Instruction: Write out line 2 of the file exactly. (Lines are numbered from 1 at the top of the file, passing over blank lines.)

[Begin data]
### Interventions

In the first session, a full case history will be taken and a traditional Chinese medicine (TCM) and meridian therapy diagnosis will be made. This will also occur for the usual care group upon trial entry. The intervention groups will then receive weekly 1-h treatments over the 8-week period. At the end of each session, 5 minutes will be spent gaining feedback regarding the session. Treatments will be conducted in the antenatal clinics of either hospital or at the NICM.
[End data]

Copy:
In the first session, a full case history will be taken and a traditional Chinese medicine (TCM) and meridian therapy diagnosis will be made. This will also occur for the usual care group upon trial entry. The intervention groups will then receive weekly 1-h treatments over the 8-week period. At the end of each session, 5 minutes will be spent gaining feedback regarding the session. Treatments will be conducted in the antenatal clinics of either hospital or at the NICM.